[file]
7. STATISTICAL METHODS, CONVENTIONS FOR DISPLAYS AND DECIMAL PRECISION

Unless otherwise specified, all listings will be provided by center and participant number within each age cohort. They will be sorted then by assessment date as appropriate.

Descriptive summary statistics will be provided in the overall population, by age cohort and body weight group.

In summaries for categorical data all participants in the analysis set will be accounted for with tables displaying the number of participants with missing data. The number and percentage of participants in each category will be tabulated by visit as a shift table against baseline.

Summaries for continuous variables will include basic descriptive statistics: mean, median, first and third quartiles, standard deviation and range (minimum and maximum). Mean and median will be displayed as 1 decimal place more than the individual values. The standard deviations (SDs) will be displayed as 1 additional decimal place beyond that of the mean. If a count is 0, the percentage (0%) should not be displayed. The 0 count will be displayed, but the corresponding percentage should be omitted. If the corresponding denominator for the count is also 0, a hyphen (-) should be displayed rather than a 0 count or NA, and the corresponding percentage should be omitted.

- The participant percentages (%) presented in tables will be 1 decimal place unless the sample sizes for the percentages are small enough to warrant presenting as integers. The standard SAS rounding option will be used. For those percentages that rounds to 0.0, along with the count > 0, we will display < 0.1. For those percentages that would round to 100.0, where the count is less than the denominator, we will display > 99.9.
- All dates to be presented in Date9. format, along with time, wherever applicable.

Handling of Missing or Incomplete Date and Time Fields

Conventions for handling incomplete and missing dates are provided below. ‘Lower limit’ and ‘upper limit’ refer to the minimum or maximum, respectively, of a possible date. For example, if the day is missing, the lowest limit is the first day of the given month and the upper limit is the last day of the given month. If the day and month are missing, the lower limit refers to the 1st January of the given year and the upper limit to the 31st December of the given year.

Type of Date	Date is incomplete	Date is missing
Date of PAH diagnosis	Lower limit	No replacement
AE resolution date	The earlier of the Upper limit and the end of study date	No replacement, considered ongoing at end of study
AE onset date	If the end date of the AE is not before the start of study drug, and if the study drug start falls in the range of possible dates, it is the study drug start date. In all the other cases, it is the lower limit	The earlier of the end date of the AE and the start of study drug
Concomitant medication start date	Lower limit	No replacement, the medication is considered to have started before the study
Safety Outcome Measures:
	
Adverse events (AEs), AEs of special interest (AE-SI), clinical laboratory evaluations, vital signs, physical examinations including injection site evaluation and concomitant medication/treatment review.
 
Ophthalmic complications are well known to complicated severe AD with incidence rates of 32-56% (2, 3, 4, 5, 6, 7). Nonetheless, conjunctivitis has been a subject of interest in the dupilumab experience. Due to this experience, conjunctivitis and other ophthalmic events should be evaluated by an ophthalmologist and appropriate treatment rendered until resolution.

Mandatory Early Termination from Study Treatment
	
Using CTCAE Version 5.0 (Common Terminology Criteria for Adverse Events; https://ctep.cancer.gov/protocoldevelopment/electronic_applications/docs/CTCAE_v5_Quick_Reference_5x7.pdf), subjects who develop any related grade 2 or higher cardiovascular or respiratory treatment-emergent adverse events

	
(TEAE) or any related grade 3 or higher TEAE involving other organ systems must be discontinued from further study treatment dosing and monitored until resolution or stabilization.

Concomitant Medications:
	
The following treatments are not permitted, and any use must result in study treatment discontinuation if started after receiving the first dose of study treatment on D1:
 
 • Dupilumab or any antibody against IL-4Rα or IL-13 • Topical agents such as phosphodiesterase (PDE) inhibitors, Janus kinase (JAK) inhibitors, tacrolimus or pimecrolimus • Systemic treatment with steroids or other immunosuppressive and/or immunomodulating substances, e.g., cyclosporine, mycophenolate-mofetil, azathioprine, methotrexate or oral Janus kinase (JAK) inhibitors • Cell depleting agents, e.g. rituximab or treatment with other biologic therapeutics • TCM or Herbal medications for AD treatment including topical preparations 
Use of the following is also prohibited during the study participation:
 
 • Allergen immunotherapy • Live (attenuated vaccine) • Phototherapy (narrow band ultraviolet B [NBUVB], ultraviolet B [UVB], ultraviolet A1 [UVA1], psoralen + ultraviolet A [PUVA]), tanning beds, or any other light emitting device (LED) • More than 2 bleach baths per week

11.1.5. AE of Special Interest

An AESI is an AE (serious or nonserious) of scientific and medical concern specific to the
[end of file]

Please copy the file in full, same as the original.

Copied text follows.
7. STATISTICAL METHODS, CONVENTIONS FOR DISPLAYS AND DECIMAL PRECISION

Unless otherwise specified, all listings will be provided by center and participant number within each age cohort. They will be sorted then by assessment date as appropriate.

Descriptive summary statistics will be provided in the overall population, by age cohort and body weight group.

In summaries for categorical data all participants in the analysis set will be accounted for with tables displaying the number of participants with missing data. The number and percentage of participants in each category will be tabulated by visit as a shift table against baseline.

Summaries for continuous variables will include basic descriptive statistics: mean, median, first and third quartiles, standard deviation and range (minimum and maximum). Mean and median will be displayed as 1 decimal place more than the individual values. The standard deviations (SDs) will be displayed as 1 additional decimal place beyond that of the mean. If a count is 0, the percentage (0%) should not be displayed. The 0 count will be displayed, but the corresponding percentage should be omitted. If the corresponding denominator for the count is also 0, a hyphen (-) should be displayed rather than a 0 count or NA, and the corresponding percentage should be omitted.

- The participant percentages (%) presented in tables will be 1 decimal place unless the sample sizes for the percentages are small enough to warrant presenting as integers. The standard SAS rounding option will be used. For those percentages that rounds to 0.0, along with the count > 0, we will display < 0.1. For those percentages that would round to 100.0, where the count is less than the denominator, we will display > 99.9.
- All dates to be presented in Date9. format, along with time, wherever applicable.

Handling of Missing or Incomplete Date and Time Fields

Conventions for handling incomplete and missing dates are provided below. ‘Lower limit’ and ‘upper limit’ refer to the minimum or maximum, respectively, of a possible date. For example, if the day is missing, the lowest limit is the first day of the given month and the upper limit is the last day of the given month. If the day and month are missing, the lower limit refers to the 1st January of the given year and the upper limit to the 31st December of the given year.

Type of Date	Date is incomplete	Date is missing
Date of PAH diagnosis	Lower limit	No replacement
AE resolution date	The earlier of the Upper limit and the end of study date	No replacement, considered ongoing at end of study
AE onset date	If the end date of the AE is not before the start of study drug, and if the study drug start falls in the range of possible dates, it is the study drug start date. In all the other cases, it is the lower limit	The earlier of the end date of the AE and the start of study drug
Concomitant medication start date	Lower limit	No replacement, the medication is considered to have started before the study
Safety Outcome Measures:
	
Adverse events (AEs), AEs of special interest (AE-SI), clinical laboratory evaluations, vital signs, physical examinations including injection site evaluation and concomitant medication/treatment review.
 
Ophthalmic complications are well known to complicated severe AD with incidence rates of 32-56% (2, 3, 4, 5, 6, 7). Nonetheless, conjunctivitis has been a subject of interest in the dupilumab experience. Due to this experience, conjunctivitis and other ophthalmic events should be evaluated by an ophthalmologist and appropriate treatment rendered until resolution.

Mandatory Early Termination from Study Treatment
	
Using CTCAE Version 5.0 (Common Terminology Criteria for Adverse Events; https://ctep.cancer.gov/protocoldevelopment/electronic_applications/docs/CTCAE_v5_Quick_Reference_5x7.pdf), subjects who develop any related grade 2 or higher cardiovascular or respiratory treatment-emergent adverse events

	
(TEAE) or any related grade 3 or higher TEAE involving other organ systems must be discontinued from further study treatment dosing and monitored until resolution or stabilization.

Concomitant Medications:
	
The following treatments are not permitted, and any use must result in study treatment discontinuation if started after receiving the first dose of study treatment on D1:
 
 • Dupilumab or any antibody against IL-4Rα or IL-13 • Topical agents such as phosphodiesterase (PDE) inhibitors, Janus kinase (JAK) inhibitors, tacrolimus or pimecrolimus • Systemic treatment with steroids or other immunosuppressive and/or immunomodulating substances, e.g., cyclosporine, mycophenolate-mofetil, azathioprine, methotrexate or oral Janus kinase (JAK) inhibitors • Cell depleting agents, e.g. rituximab or treatment with other biologic therapeutics • TCM or Herbal medications for AD treatment including topical preparations 
Use of the following is also prohibited during the study participation:
 
 • Allergen immunotherapy • Live (attenuated vaccine) • Phototherapy (narrow band ultraviolet B [NBUVB], ultraviolet B [UVB], ultraviolet A1 [UVA1], psoralen + ultraviolet A [PUVA]), tanning beds, or any other light emitting device (LED) • More than 2 bleach baths per week

11.1.5. AE of Special Interest

An AESI is an AE (serious or nonserious) of scientific and medical concern specific to the